Opinion

Bill Packard: Challenges faced after years of incarceration, one example

Thu, 09/26/2019 - 9:00am

I met Carlos at a personal development event in California several years ago.  We broke out into small groups sitting around tables and sharing challenges and goals.  When it came to Carlos, he stated that he really wasn’t prepared for this question as he “just got out in February.” 

We moved on to the next person, but there was something about Carlos, so I asked if I could join him for lunch.  I found out at lunch that in February, he got out to prison after 22 years.  He went to prison for murder at age 16.  Carlos didn’t actually murder anyone but was in the wrong place at the wrong time.  Nevertheless, there he was.

Carlos’ time in prison was pretty tough for him for a while.  Always challenging the system.  Solitary confinement.  Eventually, he found some support and guidance, took responsibility for what he had done and where he was, and went to work.  Carlos and I have stayed in touch. The recent news articles about the reentry house in Rockland prompted me to share Carlos story.  Not the story of how he got to prison, but what it was like when he got out.

They let him out the gate with some money and his personal belongings.  He was a teenager when he went in and now he was approaching middle age. Fortunately for him, there was a reentry house operated by former inmates that offered him affordable housing. He settled into his room and that evening as he started to get hungry, it hit him that for the first time in 22 years, nobody was going to cook his meal.  The residents of the home were supportive so while he hadn’t paid into the food kitty yet, he had burgers with them that evening.

The next day, he needed to go shopping for some essentials so down to the local store he goes. When you’re in prison, the prison store is open certain hours, but if the prison is on lockdown or you’re in solitary, you need to have extra essentials to get you through.  Toothpaste.  When Carlos went down the toothpaste aisle, it was the most toothpaste he had ever seen in his life and he started filling the cart.  That’s when he realized that he could go buy toothpaste anytime he wanted. He put all the extra toothpaste back.

After Carlos got a grip on things in prison, he acquired valuable skills and contributed a lot to the record keeping in the deputy warden’s office, but he was on the outside now and with the help of a supporter, got a lead on a job, so he got an application.  There are questions on a job application that most don’t think about but were a challenge for Carlos.  They asked for work history and references.  Just let that sink in for a minute.  I’ll wait.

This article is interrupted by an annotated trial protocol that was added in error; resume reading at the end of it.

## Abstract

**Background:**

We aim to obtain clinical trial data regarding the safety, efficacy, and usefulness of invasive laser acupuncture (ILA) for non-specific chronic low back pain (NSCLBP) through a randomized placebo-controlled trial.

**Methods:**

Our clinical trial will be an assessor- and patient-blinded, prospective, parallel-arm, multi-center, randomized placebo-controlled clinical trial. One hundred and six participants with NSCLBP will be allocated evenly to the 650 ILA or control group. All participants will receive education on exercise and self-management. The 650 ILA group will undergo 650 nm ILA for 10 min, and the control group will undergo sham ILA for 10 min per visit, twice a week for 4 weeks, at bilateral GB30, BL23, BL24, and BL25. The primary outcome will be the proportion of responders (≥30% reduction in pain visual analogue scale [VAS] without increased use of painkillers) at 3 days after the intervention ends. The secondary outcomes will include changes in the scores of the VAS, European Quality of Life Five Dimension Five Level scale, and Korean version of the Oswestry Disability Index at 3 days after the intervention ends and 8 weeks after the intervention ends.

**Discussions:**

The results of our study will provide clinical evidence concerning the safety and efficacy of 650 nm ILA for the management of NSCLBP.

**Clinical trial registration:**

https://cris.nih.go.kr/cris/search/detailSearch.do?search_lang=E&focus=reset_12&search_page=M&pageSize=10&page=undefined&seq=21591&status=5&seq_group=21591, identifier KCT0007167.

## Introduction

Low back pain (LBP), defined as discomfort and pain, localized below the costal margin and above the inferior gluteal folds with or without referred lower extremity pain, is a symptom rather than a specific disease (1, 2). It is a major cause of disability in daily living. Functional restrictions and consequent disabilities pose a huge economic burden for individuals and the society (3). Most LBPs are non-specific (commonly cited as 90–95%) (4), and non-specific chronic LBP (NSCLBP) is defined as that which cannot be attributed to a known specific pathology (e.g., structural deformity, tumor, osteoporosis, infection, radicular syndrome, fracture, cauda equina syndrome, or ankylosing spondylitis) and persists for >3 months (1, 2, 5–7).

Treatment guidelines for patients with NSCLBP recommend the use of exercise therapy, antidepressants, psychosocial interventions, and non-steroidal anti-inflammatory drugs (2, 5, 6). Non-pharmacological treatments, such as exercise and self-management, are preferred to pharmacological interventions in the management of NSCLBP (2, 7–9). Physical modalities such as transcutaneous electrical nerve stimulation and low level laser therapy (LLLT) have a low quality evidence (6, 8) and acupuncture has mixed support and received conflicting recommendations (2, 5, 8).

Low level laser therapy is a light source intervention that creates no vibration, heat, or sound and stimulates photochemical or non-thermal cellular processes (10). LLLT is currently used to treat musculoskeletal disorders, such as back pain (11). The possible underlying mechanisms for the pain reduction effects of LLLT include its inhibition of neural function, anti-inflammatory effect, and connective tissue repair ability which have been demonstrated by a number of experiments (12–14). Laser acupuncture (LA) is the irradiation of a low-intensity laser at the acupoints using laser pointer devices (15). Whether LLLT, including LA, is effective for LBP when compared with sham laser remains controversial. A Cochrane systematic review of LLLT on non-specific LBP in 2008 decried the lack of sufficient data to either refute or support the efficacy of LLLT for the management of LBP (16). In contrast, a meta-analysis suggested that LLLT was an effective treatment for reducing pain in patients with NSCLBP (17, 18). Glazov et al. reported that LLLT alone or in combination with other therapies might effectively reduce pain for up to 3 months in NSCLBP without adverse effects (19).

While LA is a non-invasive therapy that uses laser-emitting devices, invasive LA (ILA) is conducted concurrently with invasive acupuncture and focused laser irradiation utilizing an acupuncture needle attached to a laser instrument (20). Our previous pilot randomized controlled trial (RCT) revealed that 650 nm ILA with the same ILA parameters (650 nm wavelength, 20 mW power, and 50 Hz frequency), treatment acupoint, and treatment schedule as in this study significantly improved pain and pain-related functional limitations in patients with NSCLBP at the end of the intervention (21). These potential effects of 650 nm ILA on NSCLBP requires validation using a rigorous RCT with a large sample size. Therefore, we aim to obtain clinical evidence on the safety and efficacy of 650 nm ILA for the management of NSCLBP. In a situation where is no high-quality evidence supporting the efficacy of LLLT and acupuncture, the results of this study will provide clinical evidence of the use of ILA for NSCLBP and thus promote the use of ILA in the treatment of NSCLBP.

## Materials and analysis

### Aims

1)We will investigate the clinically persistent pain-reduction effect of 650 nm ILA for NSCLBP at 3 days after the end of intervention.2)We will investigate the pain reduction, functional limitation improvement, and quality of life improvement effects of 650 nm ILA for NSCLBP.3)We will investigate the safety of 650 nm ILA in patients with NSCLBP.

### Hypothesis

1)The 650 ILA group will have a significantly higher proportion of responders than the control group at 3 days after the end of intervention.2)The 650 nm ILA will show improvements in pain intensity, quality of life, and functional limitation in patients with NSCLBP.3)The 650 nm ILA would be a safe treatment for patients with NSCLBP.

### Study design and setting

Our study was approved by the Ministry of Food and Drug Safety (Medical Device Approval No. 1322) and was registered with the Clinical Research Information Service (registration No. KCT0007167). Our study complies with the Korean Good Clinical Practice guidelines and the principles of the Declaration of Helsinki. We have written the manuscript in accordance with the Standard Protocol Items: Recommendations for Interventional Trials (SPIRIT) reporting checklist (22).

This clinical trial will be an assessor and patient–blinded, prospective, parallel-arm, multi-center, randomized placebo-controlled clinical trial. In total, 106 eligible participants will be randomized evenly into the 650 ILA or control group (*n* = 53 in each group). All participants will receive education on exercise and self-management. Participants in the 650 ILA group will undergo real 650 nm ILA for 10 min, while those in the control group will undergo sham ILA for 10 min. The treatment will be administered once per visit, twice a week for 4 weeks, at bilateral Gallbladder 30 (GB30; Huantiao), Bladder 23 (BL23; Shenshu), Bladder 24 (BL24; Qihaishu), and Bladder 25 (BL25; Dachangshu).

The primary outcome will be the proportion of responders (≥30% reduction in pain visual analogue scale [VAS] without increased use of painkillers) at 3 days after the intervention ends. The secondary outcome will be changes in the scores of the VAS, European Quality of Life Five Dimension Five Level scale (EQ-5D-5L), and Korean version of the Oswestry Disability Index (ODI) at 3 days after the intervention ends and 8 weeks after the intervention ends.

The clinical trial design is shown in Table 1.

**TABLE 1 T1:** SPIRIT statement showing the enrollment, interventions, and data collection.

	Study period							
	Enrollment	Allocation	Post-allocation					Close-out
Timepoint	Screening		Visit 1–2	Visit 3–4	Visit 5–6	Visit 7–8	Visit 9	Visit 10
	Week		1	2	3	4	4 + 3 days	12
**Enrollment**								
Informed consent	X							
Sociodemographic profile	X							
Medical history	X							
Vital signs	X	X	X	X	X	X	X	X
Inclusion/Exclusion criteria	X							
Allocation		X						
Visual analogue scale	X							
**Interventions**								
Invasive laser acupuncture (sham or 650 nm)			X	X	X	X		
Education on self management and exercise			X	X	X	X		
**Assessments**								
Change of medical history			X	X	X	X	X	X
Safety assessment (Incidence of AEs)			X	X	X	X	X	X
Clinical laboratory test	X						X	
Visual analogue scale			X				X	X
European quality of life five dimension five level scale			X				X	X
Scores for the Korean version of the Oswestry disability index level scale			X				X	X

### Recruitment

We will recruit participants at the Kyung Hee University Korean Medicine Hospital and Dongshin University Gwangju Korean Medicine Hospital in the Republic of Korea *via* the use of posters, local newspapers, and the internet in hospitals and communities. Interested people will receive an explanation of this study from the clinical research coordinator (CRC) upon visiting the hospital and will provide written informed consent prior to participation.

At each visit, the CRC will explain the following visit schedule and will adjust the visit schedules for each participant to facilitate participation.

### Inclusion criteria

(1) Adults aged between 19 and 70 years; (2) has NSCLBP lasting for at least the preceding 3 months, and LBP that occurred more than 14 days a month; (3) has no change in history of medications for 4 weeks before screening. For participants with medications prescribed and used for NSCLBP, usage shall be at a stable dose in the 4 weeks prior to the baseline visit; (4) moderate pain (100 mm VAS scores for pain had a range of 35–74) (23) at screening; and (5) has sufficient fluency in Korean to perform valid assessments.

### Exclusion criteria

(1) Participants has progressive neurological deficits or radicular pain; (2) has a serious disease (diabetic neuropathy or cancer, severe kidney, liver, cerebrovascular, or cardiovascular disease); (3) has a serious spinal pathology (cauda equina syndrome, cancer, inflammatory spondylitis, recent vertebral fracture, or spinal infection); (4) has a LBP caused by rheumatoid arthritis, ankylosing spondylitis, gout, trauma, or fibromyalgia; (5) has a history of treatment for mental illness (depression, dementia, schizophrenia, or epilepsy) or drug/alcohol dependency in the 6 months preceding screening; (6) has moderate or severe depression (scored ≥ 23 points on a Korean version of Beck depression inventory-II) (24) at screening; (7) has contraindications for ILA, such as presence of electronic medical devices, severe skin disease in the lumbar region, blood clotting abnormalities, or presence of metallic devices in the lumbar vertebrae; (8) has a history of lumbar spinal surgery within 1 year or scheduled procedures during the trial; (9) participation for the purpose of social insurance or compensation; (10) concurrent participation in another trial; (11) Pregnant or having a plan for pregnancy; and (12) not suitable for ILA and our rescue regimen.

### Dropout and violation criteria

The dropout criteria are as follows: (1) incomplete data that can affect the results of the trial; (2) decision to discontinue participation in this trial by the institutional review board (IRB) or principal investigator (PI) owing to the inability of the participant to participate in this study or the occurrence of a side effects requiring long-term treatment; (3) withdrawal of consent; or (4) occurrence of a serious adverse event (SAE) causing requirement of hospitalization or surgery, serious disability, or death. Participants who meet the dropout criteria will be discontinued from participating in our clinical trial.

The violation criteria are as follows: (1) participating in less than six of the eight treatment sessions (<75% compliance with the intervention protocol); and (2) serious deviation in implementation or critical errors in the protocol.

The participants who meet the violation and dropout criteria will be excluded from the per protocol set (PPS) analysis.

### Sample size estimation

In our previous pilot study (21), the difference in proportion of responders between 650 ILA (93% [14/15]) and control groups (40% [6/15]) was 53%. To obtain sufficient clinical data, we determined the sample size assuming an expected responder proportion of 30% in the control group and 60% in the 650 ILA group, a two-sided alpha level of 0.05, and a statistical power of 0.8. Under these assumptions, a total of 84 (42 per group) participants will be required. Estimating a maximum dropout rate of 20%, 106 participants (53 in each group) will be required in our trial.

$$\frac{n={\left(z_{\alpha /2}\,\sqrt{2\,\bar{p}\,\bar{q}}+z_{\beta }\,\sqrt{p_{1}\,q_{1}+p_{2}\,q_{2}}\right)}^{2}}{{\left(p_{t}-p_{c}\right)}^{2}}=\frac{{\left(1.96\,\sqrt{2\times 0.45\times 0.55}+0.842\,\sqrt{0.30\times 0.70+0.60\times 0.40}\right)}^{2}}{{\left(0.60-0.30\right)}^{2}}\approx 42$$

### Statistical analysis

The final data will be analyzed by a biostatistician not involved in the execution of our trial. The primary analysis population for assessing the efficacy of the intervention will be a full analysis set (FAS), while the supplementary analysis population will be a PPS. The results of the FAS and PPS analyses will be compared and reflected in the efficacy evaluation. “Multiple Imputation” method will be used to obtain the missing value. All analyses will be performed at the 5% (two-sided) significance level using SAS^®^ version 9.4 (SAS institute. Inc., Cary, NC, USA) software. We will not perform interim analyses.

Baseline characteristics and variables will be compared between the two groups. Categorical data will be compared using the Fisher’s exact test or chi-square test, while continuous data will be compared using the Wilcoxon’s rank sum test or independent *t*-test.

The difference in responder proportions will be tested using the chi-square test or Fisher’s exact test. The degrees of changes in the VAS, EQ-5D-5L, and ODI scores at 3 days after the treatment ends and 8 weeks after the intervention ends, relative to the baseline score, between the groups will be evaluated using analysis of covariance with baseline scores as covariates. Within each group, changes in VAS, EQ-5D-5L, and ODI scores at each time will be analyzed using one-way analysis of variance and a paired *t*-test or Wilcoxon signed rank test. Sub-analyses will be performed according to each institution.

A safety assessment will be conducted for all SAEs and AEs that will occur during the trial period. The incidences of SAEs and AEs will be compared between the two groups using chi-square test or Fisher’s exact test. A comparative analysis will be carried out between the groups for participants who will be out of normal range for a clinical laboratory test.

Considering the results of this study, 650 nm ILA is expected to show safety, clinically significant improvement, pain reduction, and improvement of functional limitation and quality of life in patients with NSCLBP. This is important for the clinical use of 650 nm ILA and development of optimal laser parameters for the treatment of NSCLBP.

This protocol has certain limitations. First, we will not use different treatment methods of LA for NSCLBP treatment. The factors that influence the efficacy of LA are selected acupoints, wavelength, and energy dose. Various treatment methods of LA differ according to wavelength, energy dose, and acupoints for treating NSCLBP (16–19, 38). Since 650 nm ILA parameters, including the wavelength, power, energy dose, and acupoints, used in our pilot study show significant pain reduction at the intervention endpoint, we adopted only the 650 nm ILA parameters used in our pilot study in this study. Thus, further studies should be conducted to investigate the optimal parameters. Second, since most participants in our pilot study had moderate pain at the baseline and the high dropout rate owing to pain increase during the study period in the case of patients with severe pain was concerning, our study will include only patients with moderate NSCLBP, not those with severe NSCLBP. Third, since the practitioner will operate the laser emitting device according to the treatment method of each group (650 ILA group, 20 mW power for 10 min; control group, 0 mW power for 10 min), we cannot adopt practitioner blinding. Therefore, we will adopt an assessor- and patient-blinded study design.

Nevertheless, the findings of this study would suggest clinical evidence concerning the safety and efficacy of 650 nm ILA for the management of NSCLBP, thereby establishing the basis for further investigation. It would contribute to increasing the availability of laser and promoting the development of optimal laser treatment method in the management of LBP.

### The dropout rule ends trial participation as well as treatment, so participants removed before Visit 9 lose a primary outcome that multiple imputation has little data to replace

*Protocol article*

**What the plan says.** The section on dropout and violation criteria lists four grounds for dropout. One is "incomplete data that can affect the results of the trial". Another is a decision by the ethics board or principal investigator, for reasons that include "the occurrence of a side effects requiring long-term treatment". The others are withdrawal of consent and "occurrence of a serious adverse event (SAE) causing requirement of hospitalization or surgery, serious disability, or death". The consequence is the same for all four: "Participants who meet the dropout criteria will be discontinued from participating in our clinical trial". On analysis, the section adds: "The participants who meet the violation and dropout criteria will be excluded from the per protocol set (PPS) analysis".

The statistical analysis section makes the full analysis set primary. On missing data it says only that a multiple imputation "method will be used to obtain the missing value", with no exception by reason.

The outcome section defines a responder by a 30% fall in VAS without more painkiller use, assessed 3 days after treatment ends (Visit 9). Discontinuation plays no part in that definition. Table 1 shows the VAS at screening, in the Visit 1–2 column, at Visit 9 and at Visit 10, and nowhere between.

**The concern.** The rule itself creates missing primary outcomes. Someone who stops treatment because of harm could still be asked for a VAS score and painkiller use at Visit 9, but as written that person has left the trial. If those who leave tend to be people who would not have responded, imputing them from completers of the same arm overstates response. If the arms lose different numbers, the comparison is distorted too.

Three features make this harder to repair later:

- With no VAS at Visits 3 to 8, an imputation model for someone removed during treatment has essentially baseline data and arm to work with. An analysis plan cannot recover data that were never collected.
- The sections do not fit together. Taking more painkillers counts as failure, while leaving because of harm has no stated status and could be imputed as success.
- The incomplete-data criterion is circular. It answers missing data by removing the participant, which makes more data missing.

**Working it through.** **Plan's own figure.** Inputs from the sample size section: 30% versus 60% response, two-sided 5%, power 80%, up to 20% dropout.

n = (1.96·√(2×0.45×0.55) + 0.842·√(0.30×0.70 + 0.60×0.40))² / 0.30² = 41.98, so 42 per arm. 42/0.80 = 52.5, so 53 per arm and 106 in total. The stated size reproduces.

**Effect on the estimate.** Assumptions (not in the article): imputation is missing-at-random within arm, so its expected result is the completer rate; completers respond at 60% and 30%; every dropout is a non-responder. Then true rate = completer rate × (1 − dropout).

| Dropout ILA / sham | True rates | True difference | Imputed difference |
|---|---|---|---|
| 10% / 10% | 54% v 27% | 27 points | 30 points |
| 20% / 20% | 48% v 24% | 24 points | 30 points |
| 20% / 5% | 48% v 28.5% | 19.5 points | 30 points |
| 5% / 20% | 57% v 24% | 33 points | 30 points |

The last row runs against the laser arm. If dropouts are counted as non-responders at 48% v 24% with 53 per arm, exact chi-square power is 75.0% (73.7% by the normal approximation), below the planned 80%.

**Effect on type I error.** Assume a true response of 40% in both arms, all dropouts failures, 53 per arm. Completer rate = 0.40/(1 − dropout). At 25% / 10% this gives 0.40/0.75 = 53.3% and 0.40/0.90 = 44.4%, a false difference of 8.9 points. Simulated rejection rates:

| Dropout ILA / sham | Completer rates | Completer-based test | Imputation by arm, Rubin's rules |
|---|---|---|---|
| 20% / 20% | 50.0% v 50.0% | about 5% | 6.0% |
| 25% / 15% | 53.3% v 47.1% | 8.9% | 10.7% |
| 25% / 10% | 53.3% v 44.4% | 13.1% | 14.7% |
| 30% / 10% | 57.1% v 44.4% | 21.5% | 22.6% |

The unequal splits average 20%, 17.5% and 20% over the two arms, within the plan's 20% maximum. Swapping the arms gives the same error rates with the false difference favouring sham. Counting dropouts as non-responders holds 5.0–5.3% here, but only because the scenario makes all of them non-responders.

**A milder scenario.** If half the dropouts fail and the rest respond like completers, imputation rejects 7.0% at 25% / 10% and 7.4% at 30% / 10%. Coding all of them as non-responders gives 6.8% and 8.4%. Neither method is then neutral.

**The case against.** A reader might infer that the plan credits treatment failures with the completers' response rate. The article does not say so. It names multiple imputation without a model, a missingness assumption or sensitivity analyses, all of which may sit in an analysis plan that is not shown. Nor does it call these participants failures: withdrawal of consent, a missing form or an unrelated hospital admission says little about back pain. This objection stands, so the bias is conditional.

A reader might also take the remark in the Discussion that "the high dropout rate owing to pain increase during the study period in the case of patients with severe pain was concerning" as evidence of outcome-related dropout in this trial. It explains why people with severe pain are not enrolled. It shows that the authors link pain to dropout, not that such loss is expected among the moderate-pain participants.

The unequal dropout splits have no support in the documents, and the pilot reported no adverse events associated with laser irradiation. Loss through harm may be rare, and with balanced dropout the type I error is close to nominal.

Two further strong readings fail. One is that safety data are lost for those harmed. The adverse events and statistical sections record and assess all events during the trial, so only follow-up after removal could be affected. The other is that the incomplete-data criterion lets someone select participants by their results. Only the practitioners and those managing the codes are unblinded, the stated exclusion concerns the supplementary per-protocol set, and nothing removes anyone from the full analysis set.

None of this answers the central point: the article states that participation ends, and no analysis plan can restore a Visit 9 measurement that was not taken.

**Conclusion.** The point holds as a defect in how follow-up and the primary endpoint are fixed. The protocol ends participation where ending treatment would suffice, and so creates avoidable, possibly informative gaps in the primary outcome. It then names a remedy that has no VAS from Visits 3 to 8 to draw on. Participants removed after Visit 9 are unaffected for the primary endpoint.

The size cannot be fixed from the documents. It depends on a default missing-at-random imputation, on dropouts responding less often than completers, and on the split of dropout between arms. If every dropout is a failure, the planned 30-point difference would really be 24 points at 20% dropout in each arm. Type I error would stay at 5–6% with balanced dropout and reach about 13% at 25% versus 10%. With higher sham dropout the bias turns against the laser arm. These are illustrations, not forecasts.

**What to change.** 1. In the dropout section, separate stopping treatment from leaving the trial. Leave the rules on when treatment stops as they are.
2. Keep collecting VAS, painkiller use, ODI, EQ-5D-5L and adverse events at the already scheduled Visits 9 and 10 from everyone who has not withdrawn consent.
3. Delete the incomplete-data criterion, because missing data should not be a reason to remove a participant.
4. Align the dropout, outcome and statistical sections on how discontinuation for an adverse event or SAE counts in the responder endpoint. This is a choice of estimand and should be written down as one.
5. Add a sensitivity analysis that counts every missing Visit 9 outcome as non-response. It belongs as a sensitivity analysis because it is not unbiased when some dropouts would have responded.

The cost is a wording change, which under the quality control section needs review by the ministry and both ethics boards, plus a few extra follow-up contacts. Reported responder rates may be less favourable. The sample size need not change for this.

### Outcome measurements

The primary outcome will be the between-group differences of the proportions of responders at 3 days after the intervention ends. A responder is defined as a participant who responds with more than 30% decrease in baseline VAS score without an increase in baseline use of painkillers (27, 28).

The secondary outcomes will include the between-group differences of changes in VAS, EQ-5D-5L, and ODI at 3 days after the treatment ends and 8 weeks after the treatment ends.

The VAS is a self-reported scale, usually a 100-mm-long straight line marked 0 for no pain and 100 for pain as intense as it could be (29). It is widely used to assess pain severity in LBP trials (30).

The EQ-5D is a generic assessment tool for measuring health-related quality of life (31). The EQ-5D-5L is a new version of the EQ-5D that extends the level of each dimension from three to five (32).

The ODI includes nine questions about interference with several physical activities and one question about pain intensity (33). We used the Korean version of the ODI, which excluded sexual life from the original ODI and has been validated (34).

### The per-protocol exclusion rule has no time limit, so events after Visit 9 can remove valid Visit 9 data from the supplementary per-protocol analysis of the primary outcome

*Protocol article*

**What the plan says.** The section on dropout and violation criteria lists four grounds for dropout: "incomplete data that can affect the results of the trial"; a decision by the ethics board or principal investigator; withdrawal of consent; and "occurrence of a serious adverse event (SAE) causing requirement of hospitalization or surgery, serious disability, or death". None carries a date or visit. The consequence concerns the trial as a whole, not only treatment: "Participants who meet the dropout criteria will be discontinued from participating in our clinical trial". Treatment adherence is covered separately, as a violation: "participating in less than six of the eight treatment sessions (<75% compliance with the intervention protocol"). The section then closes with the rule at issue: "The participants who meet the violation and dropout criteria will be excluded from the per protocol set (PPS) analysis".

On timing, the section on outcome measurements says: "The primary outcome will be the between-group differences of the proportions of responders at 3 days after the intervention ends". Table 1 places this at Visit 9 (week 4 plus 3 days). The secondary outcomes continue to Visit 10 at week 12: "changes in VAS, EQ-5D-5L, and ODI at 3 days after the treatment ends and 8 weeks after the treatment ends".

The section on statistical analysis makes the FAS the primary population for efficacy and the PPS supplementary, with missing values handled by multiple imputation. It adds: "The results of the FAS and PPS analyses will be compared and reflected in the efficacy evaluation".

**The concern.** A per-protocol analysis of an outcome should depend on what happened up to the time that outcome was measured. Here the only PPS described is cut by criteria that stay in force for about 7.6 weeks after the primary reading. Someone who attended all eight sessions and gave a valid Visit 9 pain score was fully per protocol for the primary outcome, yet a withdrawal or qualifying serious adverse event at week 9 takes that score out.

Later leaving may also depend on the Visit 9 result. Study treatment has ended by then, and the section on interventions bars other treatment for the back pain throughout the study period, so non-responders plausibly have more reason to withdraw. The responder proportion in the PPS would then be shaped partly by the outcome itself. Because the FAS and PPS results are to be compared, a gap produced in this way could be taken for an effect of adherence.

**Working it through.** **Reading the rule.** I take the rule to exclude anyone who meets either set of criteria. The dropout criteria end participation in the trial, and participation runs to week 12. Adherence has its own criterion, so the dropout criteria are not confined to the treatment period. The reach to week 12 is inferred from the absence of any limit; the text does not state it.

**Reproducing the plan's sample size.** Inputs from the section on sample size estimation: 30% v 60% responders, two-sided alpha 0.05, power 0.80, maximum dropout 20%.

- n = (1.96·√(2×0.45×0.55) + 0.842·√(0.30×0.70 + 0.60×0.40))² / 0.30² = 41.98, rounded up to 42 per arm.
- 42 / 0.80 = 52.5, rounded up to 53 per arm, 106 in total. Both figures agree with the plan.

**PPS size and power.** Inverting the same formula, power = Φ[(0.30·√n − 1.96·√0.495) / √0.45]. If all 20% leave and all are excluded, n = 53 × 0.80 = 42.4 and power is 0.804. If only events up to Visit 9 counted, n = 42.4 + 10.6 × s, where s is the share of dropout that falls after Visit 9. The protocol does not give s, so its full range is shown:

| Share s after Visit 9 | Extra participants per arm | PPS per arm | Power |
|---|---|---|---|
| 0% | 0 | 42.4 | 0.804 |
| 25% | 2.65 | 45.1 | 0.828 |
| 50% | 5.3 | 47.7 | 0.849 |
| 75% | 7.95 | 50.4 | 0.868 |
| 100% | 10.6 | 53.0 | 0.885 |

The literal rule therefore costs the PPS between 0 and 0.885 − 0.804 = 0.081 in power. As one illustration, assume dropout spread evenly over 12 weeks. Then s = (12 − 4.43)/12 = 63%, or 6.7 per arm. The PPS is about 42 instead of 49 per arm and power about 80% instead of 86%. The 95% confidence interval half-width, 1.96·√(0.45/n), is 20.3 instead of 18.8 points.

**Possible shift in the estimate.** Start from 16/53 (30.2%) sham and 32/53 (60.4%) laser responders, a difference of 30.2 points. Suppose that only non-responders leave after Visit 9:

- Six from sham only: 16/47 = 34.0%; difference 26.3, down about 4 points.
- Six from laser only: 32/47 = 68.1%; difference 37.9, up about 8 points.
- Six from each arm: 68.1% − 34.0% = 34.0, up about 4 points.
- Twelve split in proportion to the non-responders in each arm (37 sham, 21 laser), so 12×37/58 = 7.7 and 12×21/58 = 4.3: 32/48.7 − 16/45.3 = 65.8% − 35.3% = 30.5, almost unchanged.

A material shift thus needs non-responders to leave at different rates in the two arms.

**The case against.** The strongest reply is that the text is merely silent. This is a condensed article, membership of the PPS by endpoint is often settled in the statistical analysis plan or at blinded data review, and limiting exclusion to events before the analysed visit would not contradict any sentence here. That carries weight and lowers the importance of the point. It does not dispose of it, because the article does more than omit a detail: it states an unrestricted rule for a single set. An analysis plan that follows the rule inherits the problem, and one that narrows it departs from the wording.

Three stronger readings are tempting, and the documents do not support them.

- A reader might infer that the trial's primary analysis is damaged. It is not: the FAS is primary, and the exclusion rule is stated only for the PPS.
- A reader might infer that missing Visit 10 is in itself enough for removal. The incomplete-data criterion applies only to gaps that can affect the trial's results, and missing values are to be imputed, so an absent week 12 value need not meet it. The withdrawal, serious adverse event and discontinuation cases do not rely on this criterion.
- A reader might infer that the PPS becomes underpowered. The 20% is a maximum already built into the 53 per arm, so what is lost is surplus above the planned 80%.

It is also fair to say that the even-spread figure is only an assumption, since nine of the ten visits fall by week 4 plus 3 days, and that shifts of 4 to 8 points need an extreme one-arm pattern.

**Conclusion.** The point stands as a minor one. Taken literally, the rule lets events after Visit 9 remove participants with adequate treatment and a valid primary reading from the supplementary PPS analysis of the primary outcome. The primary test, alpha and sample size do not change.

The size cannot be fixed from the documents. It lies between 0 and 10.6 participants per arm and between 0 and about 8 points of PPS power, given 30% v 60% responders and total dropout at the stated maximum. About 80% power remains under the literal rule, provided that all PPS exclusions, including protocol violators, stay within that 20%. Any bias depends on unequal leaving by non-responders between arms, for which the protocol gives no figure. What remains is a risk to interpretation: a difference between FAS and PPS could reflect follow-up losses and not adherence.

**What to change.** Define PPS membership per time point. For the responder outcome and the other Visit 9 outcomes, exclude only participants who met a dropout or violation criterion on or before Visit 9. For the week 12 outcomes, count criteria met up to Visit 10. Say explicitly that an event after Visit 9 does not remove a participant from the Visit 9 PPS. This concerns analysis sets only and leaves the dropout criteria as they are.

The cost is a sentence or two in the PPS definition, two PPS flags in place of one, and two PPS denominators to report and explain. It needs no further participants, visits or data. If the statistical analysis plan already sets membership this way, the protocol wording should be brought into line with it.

Carlos listed his job in the deputy warden’s office but didn’t mention that he was an inmate.  He also used the deputy warden as a professional reference along with some other guards he worked for.  Again, he didn’t mention that he was an inmate.  He didn’t lie.  They didn’t ask, and he didn’t offer.

He was scheduled for an interview and told to bring his driver’s license or another photo ID.  He had neither.  Just go to DMV and you can get an ID.  He had no idea where DMV was.  No license and no car, so he has to figure out what bus routes to take to get to where he needs to be. 

He got his ID and got the job. 

After a little while on the job, he shared his frustration with me that he had some great suggestions to improve the way they did things, but his superiors were not responsive.  I had to share with him that while he was 38 years old, he still had the impatience of a 16-year-old, and he needed to gain his superior’s confidence before they would be responsive to his ideas.

Carlos not only got his license, he got a great job, got married, had a child, and recently became the dad of twin boys. 

I’m not certain he could have done it on his own, because there was no official support for him when he was released. As people look at the proposed reentry house in Rockland and perhaps others, I would hope that they would think about Carlos and the challenges one faces when they are integrated back into society after years of incarceration. Small things in our minds, but huge challenges to someone in Carlos’ situation. Challenges large enough to make them give up and go back to the life they’ve known on the inside where everything is provided for them. 

It’s not what they want and it’s not what we want, but without support and alternatives, it may be the choice they make. If people feel wanted, and find reward in what they do every day, they usually succeed. 

I’m not taking sides or advocating for anything in Rockland. That’s not my business, but I hope that by sharing some of Carlos’ challenges, people will realize that support is needed and that support will likely bring success to all. I shared this with Carlos and replied that he didn’t know if he would have made it without of the halfway house that supported him.